The small, yellow-green flowers of Trema orientalis grow in compact, cyme-shaped clusters from most upper leaf axils. Male and female flowers are separate, occurring on the same tree.
Floral parts usually appear in fives. A flower is about 1 cm in diameter. The ovary is almost stalkless with a ring of hairs around its base. Bees pollinate the flowers and the tree is a host to several butterfly species as larval food. Flowering happens from spring to early autumn.
The small, spherical fruits are drupes growing in bunches on short stalks, unlike Celtis africana fruits that grow on long stalks. Fruit diameter is about 4 mm to 6 mm. The fruits are dark purple or black when ripe. Flowering continues when fruits start appearing. Birds and fruit bats eat the fruit and disperse the seeds.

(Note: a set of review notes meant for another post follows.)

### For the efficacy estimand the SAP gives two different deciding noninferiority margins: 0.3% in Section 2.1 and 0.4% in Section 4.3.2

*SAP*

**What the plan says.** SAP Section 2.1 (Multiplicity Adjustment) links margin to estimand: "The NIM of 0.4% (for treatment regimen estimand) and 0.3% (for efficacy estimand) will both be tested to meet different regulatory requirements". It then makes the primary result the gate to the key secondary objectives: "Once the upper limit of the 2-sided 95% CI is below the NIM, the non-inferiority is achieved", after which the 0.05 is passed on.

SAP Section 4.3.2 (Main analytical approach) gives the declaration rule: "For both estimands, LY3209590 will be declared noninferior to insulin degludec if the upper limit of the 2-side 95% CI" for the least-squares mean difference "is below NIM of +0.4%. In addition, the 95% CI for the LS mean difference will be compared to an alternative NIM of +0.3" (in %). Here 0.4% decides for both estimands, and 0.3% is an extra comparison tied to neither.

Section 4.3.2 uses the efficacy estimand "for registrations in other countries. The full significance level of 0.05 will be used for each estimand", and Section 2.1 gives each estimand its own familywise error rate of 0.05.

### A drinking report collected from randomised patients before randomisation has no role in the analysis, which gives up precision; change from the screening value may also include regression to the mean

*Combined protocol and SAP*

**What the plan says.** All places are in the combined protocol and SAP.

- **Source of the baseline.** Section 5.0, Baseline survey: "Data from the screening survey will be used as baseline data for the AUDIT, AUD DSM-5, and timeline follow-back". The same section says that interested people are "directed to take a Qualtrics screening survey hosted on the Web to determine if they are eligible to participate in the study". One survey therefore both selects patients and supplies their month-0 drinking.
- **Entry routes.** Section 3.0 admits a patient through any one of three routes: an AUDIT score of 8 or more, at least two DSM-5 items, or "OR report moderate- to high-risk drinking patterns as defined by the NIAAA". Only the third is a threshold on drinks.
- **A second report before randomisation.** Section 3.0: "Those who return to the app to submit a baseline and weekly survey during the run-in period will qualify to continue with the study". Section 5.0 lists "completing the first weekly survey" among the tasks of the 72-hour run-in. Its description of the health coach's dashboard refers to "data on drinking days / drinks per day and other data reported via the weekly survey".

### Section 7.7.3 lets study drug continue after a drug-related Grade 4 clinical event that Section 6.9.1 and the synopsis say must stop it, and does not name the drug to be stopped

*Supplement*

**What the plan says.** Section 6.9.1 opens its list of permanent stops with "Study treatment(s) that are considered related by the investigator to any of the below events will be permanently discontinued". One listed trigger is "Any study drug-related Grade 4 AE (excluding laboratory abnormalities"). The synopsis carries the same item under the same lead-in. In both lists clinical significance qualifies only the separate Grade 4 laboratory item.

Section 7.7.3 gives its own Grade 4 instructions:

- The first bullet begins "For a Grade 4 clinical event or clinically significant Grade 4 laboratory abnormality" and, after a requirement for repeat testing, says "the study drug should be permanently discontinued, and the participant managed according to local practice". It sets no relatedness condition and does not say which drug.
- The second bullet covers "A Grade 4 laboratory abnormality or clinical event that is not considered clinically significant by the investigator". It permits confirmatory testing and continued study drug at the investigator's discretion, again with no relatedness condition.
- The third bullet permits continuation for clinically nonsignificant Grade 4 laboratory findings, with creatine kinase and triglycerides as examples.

The generic name, Trema, is a Greek word meaning hole, referring to the pitted fruit stone (Coates Palgrave, 2002; Schmidt, et al, 2002; Van Wyk and Van Wyk, 1997; Pooley, 1993).